• South Carolina: Rep. Jim DeMint was favored in this Republican-leaning state. Then a slew of ads from Democratic state Superintendent of Education Inez Tenenbaum, running as a conservative, attacked him for supporting a bill that called for replacing the income tax with a 23 percent sales tax. That has made this race “too close for comfort. South Carolina remains a Democratic upset possibility,” Mr. Rothenberg says. Still, polls give Mr. DeMint a single-digit edge in a state that likes to elect Republicans.

• Florida: The race between former state Education Commissioner Betty Castor and former Bush Housing and Urban Development Secretary Mel Martinez is tied. But Mr. Martinez is getting strong support in the state’s large Hispanic community, particularly among Cuban Americans. Both the Mason-Dixon and Quinnipiac polls are giving him a one- to three-point lead.

• Louisiana: The challenge for Republican Rep. David Vitter, the consistent front-runner in this state’s open, multicandidate election, is to get 50 percent of the vote to avoid a December runoff that always favors the Democrats. An Oct. 25 state poll by MRI gave him 51 percent of the vote, but other polls continue to show him running in the low 40s against his two Democratic rivals.

• Oklahoma: After hitting some rough spots this month, former Rep. Tom Coburn’s campaign has made a comeback of sorts and the Republican physician now leads his Democratic opponent, Rep. Brad Carson, in most polls — by 42 percent to 39 percent, according to Wilson Research Strategies. Both men are seeking to replace retiring Sen. Don Nickles, a Republican.

• Colorado: Most of last week’s polls showed Attorney General Ken Salazar leading Republican Pete Coors, who is making his first bid for elective office, but not all of them. Zogby International put Mr. Salazar ahead by nine points, the Rocky Mountain News had him up by six points, but Mason-Dixon had the contest dead even at 46 percent for each.

• Alaska: Still fighting charges of nepotism after her father, Gov. Frank Murkowski, appointed her to fill his open seat, Sen. Lisa Murkowski is trailing former two-term Gov. Tony Knowles. She was running two to six points behind in the latest polls. But Ted Stevens, the state’s senior senator and the chairman of the Appropriations Committee, has been campaigning hard for her. Republican strategists say a heavy vote for Mr. Bush in this strongly Republican state could give her the edge to overcome Mr. Knowles’ lead.

• South Dakota: Mr. Thune, making a second try for the Senate at the urging of the White House, is running slightly ahead of Senate Democratic leader Tom Daschle. A new Thune TV ad shows Mr. Daschle talking positively about trial lawyers, abortion rights and New York Sen. Hillary Rodham Clinton.

• Kentucky: This contest was not supposed to be on the vulnerable list, but when Republican Sen. Jim Bunning began making some erratic statements, getting into shouting matches, his critics in the press began attacking him and his double-digit polling numbers dropped. He has a single-digit lead over Dan Mongiardo and is favored to win, but the race has tightened in the past week.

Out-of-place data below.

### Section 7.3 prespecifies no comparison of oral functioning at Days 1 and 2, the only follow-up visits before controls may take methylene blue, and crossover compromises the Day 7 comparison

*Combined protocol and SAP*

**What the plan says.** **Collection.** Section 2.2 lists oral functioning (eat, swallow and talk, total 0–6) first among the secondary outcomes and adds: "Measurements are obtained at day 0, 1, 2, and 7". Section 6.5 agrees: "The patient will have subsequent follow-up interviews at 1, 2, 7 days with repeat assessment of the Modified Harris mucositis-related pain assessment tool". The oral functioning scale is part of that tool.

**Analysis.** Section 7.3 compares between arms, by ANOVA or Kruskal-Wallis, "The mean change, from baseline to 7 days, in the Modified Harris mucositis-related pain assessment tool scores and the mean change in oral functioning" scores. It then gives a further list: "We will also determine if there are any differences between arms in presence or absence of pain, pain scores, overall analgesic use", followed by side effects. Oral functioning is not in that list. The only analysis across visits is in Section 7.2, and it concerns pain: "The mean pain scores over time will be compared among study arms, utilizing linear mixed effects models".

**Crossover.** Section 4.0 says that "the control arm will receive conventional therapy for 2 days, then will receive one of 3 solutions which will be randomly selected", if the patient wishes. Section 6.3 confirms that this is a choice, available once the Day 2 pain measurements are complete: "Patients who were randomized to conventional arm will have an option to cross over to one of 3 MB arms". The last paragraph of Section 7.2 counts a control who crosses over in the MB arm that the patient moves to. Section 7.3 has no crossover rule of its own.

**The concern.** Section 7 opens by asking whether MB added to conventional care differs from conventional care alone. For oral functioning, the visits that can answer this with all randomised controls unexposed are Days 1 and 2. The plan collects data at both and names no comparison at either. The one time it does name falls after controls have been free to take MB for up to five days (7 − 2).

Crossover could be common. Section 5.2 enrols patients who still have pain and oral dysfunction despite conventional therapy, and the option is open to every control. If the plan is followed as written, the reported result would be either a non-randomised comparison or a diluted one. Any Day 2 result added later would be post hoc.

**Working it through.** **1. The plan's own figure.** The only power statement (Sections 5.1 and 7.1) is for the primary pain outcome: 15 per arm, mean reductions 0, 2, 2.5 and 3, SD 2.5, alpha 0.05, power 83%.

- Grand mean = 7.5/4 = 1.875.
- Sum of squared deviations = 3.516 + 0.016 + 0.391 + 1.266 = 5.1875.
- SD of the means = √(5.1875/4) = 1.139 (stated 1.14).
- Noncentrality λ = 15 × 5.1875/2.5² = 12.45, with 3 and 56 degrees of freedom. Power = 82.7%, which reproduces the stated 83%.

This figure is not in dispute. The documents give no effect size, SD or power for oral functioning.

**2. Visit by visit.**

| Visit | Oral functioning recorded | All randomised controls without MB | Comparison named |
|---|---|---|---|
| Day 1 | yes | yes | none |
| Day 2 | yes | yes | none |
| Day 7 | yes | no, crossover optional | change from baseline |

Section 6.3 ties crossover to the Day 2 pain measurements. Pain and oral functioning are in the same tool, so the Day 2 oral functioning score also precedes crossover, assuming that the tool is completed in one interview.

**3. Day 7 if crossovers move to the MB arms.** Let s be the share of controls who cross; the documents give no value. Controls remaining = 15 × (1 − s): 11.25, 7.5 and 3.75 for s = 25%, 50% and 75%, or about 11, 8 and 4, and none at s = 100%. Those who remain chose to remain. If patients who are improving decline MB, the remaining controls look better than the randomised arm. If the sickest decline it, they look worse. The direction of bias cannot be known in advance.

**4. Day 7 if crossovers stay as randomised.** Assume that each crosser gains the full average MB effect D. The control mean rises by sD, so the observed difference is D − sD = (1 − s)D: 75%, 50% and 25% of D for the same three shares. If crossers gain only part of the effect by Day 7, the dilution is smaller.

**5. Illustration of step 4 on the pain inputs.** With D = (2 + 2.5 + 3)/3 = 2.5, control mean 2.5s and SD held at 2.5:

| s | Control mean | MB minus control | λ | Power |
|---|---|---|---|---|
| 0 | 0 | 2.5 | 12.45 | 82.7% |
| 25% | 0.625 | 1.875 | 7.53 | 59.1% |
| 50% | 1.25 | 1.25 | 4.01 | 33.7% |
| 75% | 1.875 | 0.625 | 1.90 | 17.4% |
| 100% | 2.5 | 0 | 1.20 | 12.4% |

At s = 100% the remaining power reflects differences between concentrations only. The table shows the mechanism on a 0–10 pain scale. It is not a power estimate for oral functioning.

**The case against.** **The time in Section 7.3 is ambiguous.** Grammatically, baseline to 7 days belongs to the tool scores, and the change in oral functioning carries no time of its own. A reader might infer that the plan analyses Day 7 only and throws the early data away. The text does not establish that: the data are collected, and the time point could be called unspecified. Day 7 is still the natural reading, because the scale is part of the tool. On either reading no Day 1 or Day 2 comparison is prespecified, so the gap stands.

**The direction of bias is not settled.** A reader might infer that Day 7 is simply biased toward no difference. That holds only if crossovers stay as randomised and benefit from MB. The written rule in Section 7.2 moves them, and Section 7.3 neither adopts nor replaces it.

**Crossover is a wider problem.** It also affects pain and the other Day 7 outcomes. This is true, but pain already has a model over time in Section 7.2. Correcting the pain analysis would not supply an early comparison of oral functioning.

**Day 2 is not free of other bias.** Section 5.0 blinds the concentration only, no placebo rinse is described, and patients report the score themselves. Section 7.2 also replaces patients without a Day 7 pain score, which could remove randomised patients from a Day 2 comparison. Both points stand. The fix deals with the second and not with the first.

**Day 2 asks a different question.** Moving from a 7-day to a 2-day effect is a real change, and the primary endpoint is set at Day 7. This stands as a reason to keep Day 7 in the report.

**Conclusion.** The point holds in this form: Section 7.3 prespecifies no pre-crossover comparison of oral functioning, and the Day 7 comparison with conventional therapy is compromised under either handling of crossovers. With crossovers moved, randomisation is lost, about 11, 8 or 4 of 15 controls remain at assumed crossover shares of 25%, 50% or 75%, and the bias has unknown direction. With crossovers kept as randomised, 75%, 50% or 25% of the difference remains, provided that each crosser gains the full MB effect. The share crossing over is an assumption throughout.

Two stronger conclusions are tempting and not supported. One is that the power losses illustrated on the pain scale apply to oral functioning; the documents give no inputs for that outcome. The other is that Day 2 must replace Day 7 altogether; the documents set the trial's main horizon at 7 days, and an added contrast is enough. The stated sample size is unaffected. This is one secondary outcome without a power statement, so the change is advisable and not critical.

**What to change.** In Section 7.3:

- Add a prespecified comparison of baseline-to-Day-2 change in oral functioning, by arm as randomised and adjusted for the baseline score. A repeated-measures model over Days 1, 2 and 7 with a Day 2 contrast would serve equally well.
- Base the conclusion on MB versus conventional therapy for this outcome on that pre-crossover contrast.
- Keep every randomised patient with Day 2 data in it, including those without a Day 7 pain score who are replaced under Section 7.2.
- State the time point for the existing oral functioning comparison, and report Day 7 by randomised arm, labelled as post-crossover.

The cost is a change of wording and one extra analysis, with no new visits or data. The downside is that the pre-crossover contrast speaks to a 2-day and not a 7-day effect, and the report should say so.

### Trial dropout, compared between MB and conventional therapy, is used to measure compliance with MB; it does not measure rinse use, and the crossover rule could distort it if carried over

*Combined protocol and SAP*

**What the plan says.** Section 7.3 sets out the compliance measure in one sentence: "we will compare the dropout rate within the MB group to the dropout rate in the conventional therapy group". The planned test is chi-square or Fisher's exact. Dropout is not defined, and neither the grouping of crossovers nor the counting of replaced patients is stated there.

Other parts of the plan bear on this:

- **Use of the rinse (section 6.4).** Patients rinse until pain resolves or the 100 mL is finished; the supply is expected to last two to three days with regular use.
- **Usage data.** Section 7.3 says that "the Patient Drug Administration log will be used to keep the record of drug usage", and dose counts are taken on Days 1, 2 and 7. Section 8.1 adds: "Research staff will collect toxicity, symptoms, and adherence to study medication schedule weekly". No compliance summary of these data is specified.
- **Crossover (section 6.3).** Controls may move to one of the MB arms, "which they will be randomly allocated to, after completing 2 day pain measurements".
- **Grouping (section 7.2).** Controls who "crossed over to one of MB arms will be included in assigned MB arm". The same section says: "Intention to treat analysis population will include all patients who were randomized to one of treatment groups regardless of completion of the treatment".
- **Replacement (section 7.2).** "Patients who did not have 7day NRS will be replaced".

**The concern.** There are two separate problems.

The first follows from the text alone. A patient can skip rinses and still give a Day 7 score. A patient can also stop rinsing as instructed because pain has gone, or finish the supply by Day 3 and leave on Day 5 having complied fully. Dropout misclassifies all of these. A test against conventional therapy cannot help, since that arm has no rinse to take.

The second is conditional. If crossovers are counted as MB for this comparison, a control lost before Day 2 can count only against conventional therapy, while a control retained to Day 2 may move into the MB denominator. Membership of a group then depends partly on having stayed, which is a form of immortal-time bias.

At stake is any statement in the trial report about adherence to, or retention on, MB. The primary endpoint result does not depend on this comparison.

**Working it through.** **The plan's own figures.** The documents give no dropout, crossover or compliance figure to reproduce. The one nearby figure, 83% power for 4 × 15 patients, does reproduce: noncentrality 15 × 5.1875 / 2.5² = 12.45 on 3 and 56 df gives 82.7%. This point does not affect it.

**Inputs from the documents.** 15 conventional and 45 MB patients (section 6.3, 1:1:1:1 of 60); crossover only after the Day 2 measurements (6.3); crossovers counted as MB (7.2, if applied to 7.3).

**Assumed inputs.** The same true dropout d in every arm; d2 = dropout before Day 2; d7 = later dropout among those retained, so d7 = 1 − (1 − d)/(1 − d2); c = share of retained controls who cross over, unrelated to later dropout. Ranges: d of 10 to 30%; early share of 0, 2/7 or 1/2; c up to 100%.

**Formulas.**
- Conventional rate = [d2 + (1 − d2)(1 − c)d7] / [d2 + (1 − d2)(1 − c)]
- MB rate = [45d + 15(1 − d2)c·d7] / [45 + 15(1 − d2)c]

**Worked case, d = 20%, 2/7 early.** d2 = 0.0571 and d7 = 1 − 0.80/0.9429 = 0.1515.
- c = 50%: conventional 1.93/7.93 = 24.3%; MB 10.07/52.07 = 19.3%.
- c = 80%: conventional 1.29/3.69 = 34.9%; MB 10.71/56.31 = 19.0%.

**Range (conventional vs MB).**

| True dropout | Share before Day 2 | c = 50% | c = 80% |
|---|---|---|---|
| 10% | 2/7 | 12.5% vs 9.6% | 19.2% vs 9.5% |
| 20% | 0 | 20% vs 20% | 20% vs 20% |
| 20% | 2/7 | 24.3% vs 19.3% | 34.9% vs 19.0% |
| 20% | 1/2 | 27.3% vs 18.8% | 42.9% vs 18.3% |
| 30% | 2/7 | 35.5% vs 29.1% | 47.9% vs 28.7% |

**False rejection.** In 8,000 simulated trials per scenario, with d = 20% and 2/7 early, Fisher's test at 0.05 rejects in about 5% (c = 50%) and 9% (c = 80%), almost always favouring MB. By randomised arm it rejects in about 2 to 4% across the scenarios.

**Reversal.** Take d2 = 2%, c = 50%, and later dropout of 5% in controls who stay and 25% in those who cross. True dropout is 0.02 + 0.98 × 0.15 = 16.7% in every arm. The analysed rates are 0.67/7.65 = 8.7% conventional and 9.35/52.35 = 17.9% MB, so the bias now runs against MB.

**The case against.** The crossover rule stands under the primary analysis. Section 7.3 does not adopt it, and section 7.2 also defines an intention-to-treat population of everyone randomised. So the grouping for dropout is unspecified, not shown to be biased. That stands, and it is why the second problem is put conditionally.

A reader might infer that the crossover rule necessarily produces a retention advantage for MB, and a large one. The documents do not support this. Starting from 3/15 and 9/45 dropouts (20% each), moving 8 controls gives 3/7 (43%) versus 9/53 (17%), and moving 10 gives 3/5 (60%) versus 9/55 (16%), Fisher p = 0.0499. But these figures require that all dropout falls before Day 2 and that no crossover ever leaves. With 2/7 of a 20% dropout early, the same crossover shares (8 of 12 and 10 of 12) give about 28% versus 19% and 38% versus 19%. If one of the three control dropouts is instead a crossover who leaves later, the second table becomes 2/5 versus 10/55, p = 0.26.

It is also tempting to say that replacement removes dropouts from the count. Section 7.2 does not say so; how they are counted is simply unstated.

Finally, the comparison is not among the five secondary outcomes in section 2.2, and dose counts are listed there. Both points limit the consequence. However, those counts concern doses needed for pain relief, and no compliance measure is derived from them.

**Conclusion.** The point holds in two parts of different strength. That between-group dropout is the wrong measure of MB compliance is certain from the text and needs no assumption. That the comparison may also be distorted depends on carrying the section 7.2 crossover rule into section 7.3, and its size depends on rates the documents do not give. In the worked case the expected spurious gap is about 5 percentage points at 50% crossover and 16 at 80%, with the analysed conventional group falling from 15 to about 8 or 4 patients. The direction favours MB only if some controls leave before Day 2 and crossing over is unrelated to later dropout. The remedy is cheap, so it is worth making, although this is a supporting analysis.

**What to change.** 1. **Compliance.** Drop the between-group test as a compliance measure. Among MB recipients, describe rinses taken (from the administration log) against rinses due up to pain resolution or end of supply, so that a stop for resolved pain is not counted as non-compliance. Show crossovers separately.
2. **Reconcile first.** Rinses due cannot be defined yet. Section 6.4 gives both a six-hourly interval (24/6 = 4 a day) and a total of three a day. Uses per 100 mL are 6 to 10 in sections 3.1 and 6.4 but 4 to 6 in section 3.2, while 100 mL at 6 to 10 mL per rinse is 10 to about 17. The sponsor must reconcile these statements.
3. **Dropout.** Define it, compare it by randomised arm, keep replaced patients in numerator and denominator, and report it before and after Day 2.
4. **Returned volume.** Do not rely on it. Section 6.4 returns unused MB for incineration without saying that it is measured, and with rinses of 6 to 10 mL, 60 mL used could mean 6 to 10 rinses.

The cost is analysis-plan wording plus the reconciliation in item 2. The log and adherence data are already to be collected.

Who’s moving in

In the governorship races, Republicans are hoping to pick up seats in Indiana, Missouri and Washington state.

In Indiana, Mr. Bush’s former director of the Office of Management and Budget, Mitchell E. Daniels Jr., is in a tight race against Democratic Gov. Joe Kernan, a former POW in Vietnam who was lieutenant governor until he stepped into the governorship after the death of Gov. Frank O’Bannon.

The Democrats have held the governorship for the past 16 years, but Indiana has been hit hard by a manufacturing downturn and revenue shortfalls. The latest independent polls show Mr. Daniels with a narrow lead.

In Missouri, Republican Secretary of State Matt Blunt, son of House Republican Whip Roy Blunt, is running against state Auditor Claire McCaskill, a former prosecutor who defeated Gov. Bob Holden in the Democratic primary.

The race is considered too close to call, though polls showed that Mr. Blunt, a Navy reservist who served in Afghanistan after the September 11 terrorist attacks, was up by a few points.

In Washington state, Democratic Attorney General Christine Gregoire and former state Sen. Dino Rossi also are in a tight race to replace Democratic Gov. Gary Locke, whose popularity plummeted as a result of a declining economy and budget problems. As of last week, Mr. Rossi was gaining on his opponent in a contest that is considered too close to call.

Democrats, however, are hoping to pick up a Republican-held governorship in Montana, where Gov. Judy Martz, whose job-approval polls have plunged to 20 percent, decided not to seek re-election. Rancher Brian Schweitzer, who made a strong but unsuccessful bid to unseat Republican Sen. Conrad Burns in 2000, is running against Secretary of State Bob Brown, who won a five-way Republican primary in which his rivals accused him of being a tax-raiser.